Posterior sub-Tenon's injections of corticosteroids in uveitis patients with cystoid macular edema

Jpn J Ophthalmol. 1988;32(4):385-91.


Cystoid macular edema (CME) is a major cause of visual impairment and is thought to be due to abnormal perifoveal capillary permeability. Posterior sub-Tenon's corticosteroid injections are used to improve the visual acuity in CME, although their mechanism of action is uncertain. In this study, visual acuity, blood retinal barrier (BRB) permeability, and fluorescein angiograms were recorded immediately before and one and four weeks after the administration of steroid injections. Ten patients (12 treated eyes) with CME secondary to uveitis were studied. Visual improvement, defined as an increase in at least two lines of Snellen visual acuity, was seen in half of the treated eyes. In some patients, these improvements were not directly related to changes in the BRB permeability or the amount of macular fluid. Posterior sub-Tenon's corticosteroid injections do not consistently affect blood retinal barrier permeability.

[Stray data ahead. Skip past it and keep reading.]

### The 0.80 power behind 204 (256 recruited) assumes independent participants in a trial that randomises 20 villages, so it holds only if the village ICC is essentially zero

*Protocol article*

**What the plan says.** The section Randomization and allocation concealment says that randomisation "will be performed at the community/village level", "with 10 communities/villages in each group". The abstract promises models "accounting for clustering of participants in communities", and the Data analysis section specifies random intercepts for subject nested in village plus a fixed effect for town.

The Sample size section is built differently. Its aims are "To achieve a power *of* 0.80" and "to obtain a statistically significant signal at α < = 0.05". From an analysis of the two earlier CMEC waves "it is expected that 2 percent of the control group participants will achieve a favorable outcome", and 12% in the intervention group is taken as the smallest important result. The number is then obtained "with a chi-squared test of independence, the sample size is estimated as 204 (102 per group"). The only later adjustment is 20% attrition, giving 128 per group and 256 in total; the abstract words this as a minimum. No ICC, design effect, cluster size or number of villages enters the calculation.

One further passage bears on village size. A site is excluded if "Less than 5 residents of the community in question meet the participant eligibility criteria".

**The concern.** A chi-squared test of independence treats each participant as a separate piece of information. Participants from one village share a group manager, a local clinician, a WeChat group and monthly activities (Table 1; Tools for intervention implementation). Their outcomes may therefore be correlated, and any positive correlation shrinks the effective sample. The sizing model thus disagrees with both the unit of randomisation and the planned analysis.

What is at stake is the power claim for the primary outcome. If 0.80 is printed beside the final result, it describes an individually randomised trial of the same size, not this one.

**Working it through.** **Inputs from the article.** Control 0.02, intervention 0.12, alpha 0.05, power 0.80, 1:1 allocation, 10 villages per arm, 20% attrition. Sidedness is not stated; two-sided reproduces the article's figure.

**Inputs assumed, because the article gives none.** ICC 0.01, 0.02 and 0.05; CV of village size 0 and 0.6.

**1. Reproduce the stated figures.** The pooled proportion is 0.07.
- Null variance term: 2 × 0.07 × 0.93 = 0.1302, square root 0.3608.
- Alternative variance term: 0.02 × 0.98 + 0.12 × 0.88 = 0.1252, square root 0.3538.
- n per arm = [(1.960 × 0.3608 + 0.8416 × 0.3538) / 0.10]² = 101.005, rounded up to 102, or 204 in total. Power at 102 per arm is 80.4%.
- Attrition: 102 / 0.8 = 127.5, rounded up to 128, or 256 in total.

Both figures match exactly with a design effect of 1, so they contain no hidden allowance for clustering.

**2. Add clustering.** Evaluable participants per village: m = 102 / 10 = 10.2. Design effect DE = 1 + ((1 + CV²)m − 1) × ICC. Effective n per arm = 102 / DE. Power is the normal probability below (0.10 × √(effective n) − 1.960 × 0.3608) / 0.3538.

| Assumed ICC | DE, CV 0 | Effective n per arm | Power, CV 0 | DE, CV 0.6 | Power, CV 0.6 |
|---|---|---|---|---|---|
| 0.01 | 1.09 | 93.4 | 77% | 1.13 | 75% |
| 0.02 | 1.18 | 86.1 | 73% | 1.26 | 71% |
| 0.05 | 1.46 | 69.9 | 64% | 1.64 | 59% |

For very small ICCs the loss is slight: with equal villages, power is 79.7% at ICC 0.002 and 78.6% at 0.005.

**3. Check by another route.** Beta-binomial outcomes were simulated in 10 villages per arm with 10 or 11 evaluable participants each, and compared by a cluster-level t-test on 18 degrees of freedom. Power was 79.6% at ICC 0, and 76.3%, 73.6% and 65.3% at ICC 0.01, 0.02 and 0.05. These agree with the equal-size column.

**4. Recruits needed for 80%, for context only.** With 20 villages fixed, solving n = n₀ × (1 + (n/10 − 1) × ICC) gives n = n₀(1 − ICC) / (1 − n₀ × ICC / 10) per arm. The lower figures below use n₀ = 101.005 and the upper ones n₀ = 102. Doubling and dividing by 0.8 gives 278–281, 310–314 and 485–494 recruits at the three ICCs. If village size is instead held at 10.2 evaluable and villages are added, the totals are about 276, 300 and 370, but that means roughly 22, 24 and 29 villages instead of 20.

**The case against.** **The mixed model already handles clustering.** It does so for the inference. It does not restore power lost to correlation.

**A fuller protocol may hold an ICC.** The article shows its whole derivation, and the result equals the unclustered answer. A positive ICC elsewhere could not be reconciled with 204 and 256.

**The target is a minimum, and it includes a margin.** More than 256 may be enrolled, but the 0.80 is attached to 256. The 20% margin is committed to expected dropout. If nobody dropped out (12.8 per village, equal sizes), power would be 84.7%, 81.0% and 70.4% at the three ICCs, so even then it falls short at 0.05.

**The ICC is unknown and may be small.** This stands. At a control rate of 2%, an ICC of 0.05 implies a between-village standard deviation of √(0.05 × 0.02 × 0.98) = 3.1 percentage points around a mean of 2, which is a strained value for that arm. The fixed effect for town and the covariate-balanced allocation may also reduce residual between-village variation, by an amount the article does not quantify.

Publication types

  • Comparative Study
  • Research Support, Non-U.S. Gov't
  • Research Support, U.S. Gov't, P.H.S.

MeSH terms

  • Adolescent
  • Adult
  • Blood-Retinal Barrier / drug effects
  • Eye
  • Female
  • Fluorescein Angiography
  • Humans
  • Injections, Intramuscular
  • Macular Edema / complications*
  • Male
  • Methylprednisolone / pharmacology
  • Methylprednisolone / therapeutic use*
  • Middle Aged
  • Permeability
  • Retina / metabolism
  • Time Factors
  • Triamcinolone / pharmacology
  • Triamcinolone / therapeutic use*
  • Uveitis / complications
  • Uveitis / drug therapy*
  • Visual Acuity


  • Triamcinolone
  • Methylprednisolone